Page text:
Last month we heard reports that Japanese ace Yu Darvish could be posted this winter (i.e. his current club, Nippon Ham, could make him available to major league teams for a price). Now Patrick Newman of the excellent NPB Tracker passes along word that the
Diamondbacks are willing to go as high as $80 million for Darvish.
Some portion of that would probably be the posting fee and some portion of it the actual contract, what with the previous record posting fee being $51.1 million for Daisuke Matsuzaka. With his contract added in, Matsuzaka ended up costing the Sox over $100 million. Figuring that (a) the Diamondbacks aren’t likely to spend like the Sox; and (b) Dice-K ended up being, you know, not worth $100 million, you’d have to assume that the $80 million figure would cover it all.
As for Darvish the pitcher: he’s been worked hard during his professional career. There are some that categorize him as a Dice-K style nibbler. Not sure if that’s just stereotyping — a Japanese pitcher being a “nibbler” is becoming like a white guy being a “possession receiver” in its cliche value — but the point is that not everyone is as excited about Darvish today as they were a couple of years ago.
But, hey: nibbler or not, overpriced or not, he would almost certainly constitute an improvement for the Diamondbacks as they try to build their team around starting pitching.
Jaime Garcia has been at the center of trade talks for several days now, but on Friday night, he commanded center stage for an entirely different reason. The Braves’ southpaw went head-to-head with Dodgers’ lefty Alex Wood and mashed his first career grand slam: a two-out, 399-foot blast that cleared the wall in right field and put the Braves up 9-0 in the fifth inning.
The bases-loaded knock was the third career home run for Garcia, whose contributions at the plate have been few and far between over his nine-year track in the major leagues. Not only did the homer mark an impressive career first for the 30-year-old, but it was just the second pitcher grand slam in Braves’ history and the first since 1966.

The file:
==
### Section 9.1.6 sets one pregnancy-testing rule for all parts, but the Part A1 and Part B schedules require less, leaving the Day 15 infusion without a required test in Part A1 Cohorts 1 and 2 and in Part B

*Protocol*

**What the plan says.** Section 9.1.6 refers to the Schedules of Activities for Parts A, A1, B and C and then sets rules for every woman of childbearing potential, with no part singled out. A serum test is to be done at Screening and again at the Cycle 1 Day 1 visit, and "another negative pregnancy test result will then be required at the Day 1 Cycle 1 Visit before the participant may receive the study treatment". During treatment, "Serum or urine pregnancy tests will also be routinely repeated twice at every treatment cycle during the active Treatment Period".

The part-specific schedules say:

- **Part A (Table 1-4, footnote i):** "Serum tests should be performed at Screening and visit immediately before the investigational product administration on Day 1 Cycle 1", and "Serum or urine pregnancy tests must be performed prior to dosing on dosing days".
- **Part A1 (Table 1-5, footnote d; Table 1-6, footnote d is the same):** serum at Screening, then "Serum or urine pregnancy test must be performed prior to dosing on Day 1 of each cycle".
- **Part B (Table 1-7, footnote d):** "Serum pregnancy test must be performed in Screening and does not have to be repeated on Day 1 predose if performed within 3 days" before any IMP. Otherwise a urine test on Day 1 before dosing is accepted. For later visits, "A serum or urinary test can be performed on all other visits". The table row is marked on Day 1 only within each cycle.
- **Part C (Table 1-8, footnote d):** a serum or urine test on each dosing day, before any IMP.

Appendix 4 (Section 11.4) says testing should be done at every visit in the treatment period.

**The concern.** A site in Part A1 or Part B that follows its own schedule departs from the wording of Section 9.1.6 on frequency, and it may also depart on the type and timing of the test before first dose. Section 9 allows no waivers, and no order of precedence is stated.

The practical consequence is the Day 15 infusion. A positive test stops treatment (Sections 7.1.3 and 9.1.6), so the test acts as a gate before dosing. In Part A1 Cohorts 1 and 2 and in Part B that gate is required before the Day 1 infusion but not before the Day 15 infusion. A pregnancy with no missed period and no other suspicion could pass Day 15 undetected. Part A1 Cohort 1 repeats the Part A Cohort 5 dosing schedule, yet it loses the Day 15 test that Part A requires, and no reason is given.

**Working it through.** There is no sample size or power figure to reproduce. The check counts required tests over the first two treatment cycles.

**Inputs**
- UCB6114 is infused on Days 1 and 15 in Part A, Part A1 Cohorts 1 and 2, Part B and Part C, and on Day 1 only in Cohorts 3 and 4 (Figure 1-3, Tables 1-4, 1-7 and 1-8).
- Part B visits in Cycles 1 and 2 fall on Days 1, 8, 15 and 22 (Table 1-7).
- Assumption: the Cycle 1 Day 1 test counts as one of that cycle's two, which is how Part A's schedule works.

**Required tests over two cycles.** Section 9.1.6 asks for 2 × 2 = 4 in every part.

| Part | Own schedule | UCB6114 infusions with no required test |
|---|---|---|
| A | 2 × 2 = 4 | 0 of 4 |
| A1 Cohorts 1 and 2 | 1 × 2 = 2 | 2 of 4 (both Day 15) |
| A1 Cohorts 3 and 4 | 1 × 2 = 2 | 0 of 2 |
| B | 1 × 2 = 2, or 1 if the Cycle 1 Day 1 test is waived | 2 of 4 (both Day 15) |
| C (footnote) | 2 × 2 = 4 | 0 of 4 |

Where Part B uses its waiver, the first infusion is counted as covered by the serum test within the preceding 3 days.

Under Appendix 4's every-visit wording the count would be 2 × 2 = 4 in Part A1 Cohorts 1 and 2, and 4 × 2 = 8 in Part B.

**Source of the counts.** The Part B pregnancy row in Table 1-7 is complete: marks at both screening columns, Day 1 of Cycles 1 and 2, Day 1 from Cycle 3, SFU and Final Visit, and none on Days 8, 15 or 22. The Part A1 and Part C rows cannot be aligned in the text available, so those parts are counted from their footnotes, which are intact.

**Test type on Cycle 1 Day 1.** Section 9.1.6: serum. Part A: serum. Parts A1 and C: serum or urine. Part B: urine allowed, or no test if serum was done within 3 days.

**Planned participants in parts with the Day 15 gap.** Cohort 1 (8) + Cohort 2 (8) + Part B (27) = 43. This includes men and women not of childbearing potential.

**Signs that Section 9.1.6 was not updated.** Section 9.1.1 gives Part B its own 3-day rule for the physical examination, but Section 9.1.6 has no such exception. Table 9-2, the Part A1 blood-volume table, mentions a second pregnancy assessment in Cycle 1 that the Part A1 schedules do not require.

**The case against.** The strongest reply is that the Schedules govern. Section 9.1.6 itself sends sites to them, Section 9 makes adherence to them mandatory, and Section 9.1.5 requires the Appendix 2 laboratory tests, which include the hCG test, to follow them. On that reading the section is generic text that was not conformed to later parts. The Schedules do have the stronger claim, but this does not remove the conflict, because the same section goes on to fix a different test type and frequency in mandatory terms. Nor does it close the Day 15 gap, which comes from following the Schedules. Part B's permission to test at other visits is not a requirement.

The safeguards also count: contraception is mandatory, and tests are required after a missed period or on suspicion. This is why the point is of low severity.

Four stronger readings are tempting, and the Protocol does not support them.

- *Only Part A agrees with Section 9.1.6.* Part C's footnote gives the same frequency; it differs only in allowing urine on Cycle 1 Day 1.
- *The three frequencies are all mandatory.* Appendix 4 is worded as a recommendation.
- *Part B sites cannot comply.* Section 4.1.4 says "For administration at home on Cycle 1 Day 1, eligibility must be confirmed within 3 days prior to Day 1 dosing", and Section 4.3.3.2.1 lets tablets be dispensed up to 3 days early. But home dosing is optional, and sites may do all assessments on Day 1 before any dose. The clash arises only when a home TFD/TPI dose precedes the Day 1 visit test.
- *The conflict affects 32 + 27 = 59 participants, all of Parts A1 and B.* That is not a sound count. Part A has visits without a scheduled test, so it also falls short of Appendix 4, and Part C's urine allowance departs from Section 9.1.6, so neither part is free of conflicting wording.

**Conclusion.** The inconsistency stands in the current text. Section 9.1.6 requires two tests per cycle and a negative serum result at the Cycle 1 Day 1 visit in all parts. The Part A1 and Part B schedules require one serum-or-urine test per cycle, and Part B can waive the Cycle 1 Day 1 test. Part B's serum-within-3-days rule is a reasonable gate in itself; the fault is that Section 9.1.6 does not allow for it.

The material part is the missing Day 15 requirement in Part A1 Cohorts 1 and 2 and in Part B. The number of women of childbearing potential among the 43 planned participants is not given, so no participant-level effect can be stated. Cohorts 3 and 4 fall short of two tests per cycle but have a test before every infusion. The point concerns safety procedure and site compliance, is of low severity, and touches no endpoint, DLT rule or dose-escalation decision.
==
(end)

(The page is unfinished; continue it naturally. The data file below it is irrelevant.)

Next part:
Garcia looked almost as impressive on the mound during Friday’s series opener, issuing one run, four hits and three strikeouts through his first six innings. The Braves currently lead the Dodgers 12-1 in the top of the seventh inning.
As for whether the slam will affect negotiations between the Braves and Twins? MLB.com’s Mike Petriello put it best:
Athletics’ first baseman Ryon Healy had a scary moment during Friday’s loss to the Mets. Lucas Duda smacked a single to the first base side, where the ball took a high hop and caught Healy in the left temple. He crumpled to the ground after getting struck by the one-hopper, but was eventually able to stand and walk off the field with assistance from a trainer.
Prior to the injury, Healy went 2-for-3 at the plate with an RBI single in the first inning. He was replaced by Yonder Alonso, who finished off the rest of the night’s 7-5 loss with a walk in two plate appearances.
Following the game, manager Bob Melvin told reporters that Healy did not appear to have sustained a concussion as a result of the hit. Healy said he thinks he’ll be good to go for Saturday’s game, though a final decision likely won’t be made until tomorrow.